Whissendine Walks : To Teigh and Back

Whissendine Walks : To Teigh and Back 2017-12-30T19:30:35+00:00

Walk by Graham Davies, History bits and Photos by Tom Digby

If you don’t know it, this is a delightful family walk: fit for children and dogs. In recent years, the local authority has upgraded the stiles (now with dog-friendly hatches) and the signage is much improved. It is a circular walk of between 4 and 5 miles and takes in paths which are part of the ‘Rutland Round’ (see notes at end). The maps required are OS Explorer 234 and 247. The usual precautions about taking a stick and avoiding bare legs apply here: when the nettles are in bloom, they are lethal! We have described the walk in two parts: from Whissendine to Teigh and then the return leg (residents of Teigh need, of course, to reverse the order!). We start and finish the walk at St Andrews Church on Main Street, Whissendine. Ckick on the map below to view a larger version.

Whissendine Walk to Teigh

WHISSENDINE TO TEIGH

The Whissendine Manors
This walk passes 3 of Whissendines 4 old Manor house site sites, which existed in 1320. The first you will see at point 1, with humps suggesting the old foundations, this was Whittlebury Manor, the field you are in was called the Park, and is thought to be a small deer park. The second manor is called Moorhall an ancient monument situated in a large field near point 10, but best viewed from the top of the hill at point 4. The last manor you will pass is our later, intact Manor house in Station road, the first building you come to as you enter the village on the left, this used to be called Hellewell Manor.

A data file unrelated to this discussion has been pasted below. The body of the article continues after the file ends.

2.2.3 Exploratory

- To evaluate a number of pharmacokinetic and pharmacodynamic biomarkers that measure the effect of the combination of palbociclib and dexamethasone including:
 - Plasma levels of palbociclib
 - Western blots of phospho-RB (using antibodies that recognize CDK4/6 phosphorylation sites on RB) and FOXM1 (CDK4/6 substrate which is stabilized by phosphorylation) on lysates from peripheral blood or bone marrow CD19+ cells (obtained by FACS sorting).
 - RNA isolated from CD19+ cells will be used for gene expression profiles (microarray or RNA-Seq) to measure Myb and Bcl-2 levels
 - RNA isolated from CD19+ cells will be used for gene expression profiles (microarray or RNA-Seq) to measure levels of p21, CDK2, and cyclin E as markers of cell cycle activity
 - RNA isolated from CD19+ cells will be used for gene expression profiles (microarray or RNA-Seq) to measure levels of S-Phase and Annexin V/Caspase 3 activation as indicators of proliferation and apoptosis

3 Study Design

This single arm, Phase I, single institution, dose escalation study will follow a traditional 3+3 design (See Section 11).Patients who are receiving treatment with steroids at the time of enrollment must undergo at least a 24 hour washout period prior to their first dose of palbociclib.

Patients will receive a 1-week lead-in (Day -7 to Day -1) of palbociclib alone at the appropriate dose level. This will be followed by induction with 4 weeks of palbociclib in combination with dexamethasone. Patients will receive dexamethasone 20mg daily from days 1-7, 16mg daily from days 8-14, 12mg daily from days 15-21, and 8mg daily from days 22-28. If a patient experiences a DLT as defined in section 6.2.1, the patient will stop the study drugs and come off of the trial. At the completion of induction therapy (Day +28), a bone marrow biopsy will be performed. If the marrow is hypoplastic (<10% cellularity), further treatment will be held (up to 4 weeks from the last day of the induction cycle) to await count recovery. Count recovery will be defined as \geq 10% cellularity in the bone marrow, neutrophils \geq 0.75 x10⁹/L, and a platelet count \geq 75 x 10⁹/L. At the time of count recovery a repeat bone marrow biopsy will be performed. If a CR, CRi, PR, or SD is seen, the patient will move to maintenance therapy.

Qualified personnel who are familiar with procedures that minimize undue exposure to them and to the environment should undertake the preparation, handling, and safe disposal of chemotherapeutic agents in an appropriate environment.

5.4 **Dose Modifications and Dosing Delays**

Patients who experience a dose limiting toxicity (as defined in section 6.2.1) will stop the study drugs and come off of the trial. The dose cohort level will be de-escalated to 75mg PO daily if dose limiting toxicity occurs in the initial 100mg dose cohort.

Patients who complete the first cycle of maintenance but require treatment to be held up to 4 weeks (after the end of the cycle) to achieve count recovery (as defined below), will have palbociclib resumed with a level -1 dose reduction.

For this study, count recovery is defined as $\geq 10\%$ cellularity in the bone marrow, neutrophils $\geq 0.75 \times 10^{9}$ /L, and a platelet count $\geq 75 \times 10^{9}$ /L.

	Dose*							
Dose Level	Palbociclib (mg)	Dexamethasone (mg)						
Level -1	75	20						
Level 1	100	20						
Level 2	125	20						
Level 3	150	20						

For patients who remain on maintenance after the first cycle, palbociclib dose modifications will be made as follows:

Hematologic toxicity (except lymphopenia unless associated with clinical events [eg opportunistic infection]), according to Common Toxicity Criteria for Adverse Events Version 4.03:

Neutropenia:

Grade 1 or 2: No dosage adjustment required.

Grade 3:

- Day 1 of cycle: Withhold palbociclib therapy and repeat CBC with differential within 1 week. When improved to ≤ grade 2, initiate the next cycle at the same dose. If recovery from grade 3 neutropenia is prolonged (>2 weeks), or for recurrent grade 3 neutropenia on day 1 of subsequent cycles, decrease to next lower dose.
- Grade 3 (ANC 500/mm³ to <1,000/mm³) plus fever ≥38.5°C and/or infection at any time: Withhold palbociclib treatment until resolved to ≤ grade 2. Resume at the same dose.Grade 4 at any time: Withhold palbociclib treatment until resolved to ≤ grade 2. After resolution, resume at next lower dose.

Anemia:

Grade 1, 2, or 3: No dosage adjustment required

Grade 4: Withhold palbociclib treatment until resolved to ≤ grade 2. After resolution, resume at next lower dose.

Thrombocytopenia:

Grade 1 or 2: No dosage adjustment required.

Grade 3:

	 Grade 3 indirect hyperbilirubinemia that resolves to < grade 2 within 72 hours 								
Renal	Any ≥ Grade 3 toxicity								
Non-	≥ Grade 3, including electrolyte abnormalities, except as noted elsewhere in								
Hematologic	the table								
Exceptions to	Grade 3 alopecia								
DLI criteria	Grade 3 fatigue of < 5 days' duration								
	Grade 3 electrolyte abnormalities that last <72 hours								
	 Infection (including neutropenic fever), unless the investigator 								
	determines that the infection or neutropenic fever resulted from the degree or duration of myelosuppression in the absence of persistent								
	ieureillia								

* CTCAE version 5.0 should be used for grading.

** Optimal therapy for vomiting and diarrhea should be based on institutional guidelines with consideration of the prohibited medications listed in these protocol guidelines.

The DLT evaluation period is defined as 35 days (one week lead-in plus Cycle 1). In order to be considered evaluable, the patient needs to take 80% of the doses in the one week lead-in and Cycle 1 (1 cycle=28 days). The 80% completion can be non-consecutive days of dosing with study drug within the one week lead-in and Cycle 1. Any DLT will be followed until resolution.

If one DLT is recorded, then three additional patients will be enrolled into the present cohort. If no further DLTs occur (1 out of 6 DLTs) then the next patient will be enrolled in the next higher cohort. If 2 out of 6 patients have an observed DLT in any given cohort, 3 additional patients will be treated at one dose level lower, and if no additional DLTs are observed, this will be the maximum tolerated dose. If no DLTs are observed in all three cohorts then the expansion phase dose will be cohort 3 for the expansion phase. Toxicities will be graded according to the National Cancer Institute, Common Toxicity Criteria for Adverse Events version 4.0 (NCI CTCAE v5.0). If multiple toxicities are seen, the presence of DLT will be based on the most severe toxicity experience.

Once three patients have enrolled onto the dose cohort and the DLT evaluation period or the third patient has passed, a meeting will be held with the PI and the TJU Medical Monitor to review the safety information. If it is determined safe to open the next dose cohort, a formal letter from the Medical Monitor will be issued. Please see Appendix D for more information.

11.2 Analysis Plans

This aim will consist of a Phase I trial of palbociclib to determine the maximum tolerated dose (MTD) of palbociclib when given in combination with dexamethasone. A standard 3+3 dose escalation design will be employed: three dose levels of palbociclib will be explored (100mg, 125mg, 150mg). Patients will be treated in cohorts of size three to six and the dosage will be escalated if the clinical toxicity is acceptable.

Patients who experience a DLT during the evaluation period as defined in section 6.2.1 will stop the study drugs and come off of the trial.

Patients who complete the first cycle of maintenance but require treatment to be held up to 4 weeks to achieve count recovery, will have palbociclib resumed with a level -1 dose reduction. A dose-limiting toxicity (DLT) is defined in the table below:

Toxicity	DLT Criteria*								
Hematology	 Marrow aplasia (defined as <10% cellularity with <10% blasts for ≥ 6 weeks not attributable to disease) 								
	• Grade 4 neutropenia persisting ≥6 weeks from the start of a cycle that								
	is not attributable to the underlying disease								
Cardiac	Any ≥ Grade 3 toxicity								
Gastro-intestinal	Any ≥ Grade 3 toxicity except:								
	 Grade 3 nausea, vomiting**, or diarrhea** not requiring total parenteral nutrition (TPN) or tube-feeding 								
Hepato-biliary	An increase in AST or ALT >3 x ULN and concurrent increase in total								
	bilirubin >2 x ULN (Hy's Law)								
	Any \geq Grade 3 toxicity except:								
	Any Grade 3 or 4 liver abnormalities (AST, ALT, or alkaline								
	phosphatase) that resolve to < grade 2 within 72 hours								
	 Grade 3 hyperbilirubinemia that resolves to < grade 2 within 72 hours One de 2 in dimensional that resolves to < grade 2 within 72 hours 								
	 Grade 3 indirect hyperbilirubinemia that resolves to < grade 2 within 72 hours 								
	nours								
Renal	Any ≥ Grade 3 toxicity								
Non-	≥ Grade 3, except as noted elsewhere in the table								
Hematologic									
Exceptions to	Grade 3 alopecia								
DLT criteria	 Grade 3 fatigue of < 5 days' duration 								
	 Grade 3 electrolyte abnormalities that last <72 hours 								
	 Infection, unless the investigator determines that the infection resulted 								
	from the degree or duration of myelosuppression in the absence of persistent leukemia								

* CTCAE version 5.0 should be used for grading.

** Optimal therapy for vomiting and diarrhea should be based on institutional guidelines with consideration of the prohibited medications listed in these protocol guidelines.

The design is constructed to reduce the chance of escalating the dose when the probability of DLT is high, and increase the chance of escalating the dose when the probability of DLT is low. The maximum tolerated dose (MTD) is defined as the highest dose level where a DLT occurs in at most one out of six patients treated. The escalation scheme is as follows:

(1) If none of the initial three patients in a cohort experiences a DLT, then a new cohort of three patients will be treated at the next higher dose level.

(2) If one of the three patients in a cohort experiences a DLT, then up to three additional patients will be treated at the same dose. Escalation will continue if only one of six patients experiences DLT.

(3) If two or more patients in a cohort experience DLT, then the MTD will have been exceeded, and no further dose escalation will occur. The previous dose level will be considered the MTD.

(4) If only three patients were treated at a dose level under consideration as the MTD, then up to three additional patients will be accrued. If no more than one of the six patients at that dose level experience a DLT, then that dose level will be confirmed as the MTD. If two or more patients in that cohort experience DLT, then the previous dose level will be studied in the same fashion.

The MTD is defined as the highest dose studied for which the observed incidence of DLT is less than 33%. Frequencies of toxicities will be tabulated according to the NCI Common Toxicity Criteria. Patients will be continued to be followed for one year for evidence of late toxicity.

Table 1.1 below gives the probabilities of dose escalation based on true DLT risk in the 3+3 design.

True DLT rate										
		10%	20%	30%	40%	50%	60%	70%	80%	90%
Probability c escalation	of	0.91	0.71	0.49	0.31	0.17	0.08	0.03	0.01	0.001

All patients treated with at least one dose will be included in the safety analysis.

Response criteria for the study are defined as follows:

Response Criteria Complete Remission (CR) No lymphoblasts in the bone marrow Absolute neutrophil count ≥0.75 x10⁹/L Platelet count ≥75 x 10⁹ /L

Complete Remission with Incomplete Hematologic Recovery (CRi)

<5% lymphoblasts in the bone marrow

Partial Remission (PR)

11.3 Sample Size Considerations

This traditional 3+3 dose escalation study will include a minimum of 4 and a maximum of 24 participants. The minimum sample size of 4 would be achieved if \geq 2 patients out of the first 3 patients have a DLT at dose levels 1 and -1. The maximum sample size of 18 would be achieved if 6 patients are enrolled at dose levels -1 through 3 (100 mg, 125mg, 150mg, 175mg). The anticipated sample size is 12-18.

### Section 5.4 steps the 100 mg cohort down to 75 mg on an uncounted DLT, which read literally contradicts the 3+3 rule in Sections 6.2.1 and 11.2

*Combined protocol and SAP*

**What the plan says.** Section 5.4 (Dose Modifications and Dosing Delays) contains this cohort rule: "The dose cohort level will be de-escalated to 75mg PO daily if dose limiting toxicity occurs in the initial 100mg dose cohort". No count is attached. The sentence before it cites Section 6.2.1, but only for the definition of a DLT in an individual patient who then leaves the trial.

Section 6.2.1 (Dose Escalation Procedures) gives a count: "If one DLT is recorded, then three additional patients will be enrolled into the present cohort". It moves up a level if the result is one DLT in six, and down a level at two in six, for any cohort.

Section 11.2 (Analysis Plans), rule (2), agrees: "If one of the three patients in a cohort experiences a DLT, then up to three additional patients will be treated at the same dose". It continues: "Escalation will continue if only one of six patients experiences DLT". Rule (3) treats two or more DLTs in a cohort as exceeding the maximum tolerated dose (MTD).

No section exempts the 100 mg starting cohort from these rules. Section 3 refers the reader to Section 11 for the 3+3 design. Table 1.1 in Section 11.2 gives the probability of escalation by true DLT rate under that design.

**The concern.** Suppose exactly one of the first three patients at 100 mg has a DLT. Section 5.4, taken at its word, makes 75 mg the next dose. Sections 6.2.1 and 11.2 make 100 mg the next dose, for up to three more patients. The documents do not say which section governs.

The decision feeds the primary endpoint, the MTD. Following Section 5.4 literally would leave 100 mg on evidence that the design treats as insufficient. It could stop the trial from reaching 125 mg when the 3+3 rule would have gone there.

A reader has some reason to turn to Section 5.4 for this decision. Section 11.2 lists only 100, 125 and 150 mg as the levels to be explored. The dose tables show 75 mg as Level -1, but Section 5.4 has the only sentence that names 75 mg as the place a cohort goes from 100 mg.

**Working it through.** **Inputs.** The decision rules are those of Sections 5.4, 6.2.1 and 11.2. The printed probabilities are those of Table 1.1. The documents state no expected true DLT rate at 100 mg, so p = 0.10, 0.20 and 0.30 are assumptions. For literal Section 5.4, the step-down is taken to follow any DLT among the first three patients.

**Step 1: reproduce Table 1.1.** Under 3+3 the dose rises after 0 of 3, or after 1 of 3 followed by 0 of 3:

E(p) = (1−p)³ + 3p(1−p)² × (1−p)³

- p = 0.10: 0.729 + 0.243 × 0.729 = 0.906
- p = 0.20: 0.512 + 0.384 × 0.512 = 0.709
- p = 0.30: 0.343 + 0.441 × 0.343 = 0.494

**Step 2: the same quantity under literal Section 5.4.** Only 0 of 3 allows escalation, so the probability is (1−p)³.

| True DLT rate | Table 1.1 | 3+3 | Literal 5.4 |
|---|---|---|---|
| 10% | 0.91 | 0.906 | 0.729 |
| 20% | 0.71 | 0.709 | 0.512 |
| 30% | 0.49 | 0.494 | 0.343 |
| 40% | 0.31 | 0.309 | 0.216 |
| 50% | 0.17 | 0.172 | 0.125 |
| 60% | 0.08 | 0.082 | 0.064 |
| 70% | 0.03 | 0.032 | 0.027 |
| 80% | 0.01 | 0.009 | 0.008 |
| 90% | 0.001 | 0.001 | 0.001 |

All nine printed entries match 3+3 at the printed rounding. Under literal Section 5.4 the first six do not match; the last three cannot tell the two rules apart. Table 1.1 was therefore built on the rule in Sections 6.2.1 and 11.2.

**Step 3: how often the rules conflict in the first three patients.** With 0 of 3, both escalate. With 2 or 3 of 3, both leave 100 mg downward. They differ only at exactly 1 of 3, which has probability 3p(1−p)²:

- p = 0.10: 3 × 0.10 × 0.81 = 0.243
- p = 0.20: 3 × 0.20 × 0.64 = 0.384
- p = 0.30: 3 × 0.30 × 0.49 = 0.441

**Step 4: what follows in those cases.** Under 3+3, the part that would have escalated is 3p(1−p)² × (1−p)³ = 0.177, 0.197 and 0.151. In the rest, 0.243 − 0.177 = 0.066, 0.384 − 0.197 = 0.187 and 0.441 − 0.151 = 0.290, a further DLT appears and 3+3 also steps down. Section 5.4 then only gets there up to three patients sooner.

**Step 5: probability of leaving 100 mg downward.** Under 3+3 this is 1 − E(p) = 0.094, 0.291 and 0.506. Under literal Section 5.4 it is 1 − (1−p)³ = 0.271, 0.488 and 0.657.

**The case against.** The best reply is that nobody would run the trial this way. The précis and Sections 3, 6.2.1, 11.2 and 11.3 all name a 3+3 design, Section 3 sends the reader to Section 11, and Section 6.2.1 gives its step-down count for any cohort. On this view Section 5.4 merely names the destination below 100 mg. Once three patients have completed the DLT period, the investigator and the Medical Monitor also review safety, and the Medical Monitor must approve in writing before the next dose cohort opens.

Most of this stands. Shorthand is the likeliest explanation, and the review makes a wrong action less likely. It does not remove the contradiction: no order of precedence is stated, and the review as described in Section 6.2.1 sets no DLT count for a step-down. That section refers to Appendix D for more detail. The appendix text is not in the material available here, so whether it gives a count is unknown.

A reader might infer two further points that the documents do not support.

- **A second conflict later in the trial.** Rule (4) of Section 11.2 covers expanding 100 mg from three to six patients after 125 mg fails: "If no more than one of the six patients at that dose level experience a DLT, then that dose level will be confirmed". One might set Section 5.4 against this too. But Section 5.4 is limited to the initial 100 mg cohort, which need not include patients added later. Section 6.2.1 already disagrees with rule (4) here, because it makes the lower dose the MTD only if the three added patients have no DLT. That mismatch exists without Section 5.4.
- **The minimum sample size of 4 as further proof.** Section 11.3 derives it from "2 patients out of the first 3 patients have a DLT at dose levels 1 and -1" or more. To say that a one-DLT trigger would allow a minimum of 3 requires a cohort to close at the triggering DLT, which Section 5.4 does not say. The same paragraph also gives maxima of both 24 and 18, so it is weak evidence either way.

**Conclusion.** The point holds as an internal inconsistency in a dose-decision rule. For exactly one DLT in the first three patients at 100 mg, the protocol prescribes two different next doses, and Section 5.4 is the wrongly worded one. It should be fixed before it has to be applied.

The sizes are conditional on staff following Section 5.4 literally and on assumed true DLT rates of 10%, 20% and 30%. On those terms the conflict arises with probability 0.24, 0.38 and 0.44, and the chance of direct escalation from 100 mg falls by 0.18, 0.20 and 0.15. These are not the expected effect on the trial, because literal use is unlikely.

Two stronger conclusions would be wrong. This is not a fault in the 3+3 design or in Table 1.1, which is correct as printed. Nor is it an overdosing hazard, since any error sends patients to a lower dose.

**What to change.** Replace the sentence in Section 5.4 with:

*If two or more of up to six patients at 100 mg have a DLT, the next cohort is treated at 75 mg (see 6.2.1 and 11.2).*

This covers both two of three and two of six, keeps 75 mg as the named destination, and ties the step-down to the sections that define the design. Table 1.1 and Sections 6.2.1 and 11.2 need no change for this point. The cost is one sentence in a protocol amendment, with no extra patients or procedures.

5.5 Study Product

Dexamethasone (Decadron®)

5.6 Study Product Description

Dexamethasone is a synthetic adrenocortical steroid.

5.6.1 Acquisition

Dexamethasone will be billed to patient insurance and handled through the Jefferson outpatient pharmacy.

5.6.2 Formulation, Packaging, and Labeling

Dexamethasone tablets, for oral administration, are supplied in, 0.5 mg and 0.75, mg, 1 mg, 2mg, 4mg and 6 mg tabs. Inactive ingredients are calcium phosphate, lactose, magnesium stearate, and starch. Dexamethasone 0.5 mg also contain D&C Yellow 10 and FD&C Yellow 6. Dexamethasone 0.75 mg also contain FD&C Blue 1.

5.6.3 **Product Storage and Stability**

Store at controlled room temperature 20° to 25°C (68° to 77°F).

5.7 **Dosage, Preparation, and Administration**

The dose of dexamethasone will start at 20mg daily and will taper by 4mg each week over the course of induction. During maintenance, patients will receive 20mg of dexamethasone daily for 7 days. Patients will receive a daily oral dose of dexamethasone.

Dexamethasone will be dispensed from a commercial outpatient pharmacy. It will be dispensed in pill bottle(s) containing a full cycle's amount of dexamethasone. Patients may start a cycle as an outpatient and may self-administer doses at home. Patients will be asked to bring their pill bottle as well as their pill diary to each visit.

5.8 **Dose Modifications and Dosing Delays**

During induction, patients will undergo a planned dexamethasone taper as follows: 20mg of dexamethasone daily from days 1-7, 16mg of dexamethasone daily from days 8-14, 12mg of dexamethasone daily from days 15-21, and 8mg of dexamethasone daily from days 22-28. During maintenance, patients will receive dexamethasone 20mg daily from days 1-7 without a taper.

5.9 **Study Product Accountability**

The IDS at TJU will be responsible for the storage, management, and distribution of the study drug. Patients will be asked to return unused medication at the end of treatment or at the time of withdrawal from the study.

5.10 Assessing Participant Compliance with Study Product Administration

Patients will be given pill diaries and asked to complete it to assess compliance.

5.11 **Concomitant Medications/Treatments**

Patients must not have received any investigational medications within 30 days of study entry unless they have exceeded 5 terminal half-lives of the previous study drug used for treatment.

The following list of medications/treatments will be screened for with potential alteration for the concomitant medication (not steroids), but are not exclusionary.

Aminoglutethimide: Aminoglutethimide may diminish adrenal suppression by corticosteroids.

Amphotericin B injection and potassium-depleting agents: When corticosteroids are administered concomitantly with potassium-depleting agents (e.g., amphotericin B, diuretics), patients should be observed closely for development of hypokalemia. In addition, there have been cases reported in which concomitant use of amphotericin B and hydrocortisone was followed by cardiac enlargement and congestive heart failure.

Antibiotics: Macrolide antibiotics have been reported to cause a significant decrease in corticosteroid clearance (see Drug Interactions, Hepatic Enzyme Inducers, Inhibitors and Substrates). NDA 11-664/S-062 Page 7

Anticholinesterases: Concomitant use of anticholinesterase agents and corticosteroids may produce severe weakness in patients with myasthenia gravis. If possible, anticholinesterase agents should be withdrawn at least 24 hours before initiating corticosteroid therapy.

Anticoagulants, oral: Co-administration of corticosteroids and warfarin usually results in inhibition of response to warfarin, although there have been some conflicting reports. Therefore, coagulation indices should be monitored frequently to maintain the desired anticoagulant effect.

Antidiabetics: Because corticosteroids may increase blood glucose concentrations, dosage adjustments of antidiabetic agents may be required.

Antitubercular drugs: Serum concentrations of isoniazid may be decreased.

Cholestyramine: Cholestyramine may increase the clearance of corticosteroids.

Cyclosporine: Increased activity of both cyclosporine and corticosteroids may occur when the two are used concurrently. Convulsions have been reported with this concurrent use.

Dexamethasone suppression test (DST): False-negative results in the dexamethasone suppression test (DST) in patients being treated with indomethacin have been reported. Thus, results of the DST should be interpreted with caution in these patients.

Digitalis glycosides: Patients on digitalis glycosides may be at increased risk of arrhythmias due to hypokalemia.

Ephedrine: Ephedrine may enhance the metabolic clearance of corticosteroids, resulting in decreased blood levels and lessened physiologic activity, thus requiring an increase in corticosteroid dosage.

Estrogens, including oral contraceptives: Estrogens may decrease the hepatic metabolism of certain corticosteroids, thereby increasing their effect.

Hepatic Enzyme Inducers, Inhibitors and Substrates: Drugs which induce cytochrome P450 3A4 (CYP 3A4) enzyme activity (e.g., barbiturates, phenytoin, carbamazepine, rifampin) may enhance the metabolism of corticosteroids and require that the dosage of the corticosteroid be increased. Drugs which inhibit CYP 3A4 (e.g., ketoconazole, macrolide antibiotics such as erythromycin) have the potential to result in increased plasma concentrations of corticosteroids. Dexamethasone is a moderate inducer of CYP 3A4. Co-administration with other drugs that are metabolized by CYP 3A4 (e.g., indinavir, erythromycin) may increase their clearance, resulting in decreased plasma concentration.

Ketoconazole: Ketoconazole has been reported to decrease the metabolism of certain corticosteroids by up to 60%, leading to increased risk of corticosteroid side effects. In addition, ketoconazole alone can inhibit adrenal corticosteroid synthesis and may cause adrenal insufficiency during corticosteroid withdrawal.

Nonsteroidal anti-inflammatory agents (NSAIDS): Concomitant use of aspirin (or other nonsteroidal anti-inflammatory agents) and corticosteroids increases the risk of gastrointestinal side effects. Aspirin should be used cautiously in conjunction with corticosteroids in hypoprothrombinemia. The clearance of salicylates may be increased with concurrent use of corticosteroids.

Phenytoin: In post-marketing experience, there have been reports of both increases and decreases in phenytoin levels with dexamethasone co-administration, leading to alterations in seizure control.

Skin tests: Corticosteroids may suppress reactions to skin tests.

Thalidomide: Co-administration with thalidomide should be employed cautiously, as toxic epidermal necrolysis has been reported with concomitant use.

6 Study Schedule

1. Go down the road just as far as the Churchyard end, then follow the footpath sign right. This takes you down a drive to a stile; bear right over this and another stile which brings you into a large field. Cross diagonally to a kissing gate which takes you out onto Station Road. Turn left and look for a footpath sign shortly on your right, across the allotments.
    (The large field normally has cows grazing in it. If you have excitable dogs or nervous children (or vice versa), you may prefer to stay on the road for this first section: simply walk up Main Street past the church and turn left onto Station Road as far as the allotments).

    The Way Ahead

  2. Take the path via gates through the allotments. This path leads to a small pasture with a gate to the left: go through the gate and cross over a farm track and follow the footpath sign onto the Stapleford Estate lands. The marker points you straight down the field toward the far hedge: the path will be clear in any crop. When you reach the hedge descend some steps to a wooden bridge and cross a small stream.

    The Moated Manor

  3. When you have crossed the bridge, climb up into the next field and you will see another marker beckoning you up the slope to the far skyline. This is the nearest thing you get to a hill in North Rutland. Pause at the top for a pretty view back toward St Andrews and on toward Waltham. Cross over a railway sleeper bridge –nettle alert- and come out into a third, very large field.

  4. Your way here is first along the right-hand hedge for about 100 yards and then diagonally across the field to a stile in the far right hand hedge: again, the path should be clear in crops and there is a yellow marker at the style in the hedge. Cross over the stile into the next field; the path veers left in the general direction of Gate House and brings you out onto Teigh Lane.

  5. Follow the lane right through the green metal gate into Gate House yard-be sure to fasten the gate after you-there are geese and hens running free. Go through the yard and out of the gate ahead: the railway line from Oakham to Peterborough stretches before you. Cross carefully here: there is good visibility in both directions. Go through the gate on the other side and follow the green lane ahead, ignoring the footpath sign on your left .